I never understood it very well, Black Friday. Getting up at the crack of dawn to shop amidst hundreds of other crazed deal hunters didn’t seem like an exciting way to spend a day of my break. Clothes would be fleeting, savings would be adding up and shopping bags would be rapidly multiplying, as would my anxiety. I would be the shopper huddled in the corner in fetal position as people run back and forth yanking hangers as they go. Actually, I would probably yank one of those hangers myself and use it as defense against savage savers. As you can tell, I don’t find Black Friday fun. The only other people I can assume who dislike Black Friday more than I do are the employees who have to deal with—head on—the difficult customers, angry moms, and demanding buyers. They come prepared with pep talks, training, tool belts equipped with pepper spray, crowbars (for removing customers), and walkie talkies to call in for backup—or at least that’s how I imagine it. Do I have facts to back this up? Of course. These are the heroic stories of Hooch employees and their time served on the battlefield that is Black Friday.
Hunter Womac (SR) worked 13-and-a-half hours at Kinnucan’s on Black Friday. Kinnucans is a new store recently opened in the paradise that is Avalon mall; its merchandise is widely popular among Johns Creek teens. He said it “sucked,” and the customers at the register were beyond impatient. “The customers were terrible,” he recalls, “I was so tired by the end of it.”
Katherine Sherry (SR) was another Hooch student to work Black Friday at Kinnucans. She said “the people cared more about shopping than anything else,” the “else” probably including manners, patience, kindness, and sanity. However, she refutes the claim that it was total chaos by saying “the people weren’t as rude to me as you’d expect. They weren’t exactly nice either, though.”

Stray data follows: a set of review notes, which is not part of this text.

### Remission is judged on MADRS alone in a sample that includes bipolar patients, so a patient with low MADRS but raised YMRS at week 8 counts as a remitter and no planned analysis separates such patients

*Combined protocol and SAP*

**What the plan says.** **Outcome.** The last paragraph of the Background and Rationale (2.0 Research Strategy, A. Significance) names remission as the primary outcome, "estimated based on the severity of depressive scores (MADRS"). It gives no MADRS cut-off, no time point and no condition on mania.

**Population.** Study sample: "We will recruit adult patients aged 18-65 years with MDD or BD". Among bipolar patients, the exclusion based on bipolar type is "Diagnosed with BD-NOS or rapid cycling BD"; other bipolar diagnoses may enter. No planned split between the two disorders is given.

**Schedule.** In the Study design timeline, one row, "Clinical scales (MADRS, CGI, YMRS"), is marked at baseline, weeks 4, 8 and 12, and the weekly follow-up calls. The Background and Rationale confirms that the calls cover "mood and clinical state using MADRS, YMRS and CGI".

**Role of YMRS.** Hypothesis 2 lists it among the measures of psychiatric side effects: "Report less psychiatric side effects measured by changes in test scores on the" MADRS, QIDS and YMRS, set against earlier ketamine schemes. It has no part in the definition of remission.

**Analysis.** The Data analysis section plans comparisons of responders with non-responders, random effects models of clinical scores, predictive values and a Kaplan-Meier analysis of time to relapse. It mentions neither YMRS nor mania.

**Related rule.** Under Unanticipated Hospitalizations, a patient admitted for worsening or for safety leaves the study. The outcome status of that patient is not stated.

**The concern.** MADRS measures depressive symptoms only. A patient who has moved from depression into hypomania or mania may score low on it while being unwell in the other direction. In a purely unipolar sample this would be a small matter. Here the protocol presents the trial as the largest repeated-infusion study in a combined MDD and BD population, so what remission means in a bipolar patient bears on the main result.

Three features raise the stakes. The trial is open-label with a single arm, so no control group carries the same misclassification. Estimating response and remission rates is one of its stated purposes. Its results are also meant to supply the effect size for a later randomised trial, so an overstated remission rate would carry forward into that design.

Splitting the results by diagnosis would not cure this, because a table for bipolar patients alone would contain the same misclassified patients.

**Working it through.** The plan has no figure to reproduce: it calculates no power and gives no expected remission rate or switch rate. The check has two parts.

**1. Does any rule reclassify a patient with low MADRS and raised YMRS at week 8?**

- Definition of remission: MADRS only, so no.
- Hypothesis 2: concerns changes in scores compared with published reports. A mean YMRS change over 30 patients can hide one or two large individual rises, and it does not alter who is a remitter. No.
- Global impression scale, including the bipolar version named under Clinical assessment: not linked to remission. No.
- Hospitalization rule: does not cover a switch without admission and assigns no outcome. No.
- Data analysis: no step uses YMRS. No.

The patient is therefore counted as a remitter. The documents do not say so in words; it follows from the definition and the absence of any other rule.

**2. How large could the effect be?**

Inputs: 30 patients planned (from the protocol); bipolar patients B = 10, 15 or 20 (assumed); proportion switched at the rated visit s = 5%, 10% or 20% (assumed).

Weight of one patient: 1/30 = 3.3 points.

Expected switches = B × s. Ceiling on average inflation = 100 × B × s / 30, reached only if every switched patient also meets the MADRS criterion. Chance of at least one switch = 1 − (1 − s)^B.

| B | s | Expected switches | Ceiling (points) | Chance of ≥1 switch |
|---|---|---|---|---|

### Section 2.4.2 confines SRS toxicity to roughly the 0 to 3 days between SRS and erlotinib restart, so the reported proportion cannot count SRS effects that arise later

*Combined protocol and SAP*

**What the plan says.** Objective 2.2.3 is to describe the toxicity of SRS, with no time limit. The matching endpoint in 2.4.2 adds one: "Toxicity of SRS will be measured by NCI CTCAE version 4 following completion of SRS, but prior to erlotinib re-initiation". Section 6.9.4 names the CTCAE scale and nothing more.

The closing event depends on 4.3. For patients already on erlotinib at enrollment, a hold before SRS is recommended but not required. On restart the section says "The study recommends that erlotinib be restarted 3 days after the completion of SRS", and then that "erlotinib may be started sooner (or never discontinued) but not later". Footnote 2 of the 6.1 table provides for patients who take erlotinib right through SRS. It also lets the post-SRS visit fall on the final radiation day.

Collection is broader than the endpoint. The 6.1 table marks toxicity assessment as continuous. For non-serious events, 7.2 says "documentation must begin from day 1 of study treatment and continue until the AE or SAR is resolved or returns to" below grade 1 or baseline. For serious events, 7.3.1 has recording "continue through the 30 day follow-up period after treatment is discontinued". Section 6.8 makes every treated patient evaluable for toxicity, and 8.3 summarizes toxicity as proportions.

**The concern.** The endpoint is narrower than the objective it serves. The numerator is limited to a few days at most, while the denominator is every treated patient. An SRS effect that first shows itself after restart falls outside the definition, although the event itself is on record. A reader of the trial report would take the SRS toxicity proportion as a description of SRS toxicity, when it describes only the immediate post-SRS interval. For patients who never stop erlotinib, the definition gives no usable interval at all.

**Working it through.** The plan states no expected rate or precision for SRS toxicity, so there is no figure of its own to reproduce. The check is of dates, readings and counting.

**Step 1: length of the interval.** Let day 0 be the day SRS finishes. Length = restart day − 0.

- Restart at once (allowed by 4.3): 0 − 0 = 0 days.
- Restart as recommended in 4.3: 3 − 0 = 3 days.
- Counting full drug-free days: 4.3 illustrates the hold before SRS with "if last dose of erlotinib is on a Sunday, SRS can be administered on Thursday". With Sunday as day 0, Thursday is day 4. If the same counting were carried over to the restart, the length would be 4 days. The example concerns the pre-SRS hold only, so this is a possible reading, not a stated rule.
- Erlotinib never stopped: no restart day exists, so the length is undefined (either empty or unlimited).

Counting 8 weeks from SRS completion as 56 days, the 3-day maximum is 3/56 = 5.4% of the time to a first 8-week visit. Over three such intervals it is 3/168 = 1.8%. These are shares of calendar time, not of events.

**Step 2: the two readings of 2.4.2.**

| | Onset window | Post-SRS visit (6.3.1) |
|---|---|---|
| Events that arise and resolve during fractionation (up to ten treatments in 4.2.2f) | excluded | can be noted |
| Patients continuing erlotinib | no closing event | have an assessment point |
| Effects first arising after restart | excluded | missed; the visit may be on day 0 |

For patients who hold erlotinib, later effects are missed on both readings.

Sam Latzsch (SR) had a hellish experience and he doesn’t even work in retail. Working at the Chick-Fil-A in the Northpoint mall, Sam was forced to endure throngs of determined shoppers. He recalls the experience: “First, it took me twelve minutes to find a parking spot because the mall was so packed. Then, I got into Chick-Fil-A and there were so many people working behind the counter that no one could walk around. It was like a lunch rush with no end.” According to Sam, the people were more rude than usual and there was pushing all over the place, especially by those who only wanted a refill.
Thank you for serving us, employees. You took one for the team and had to endure more than most. I hope you all have a speedy recovery and that next year you’ll be ready to get back in there. As for me, I won’t see you in action because I’ll be too busy not getting trampled and enjoying a stress-free Netflix marathon.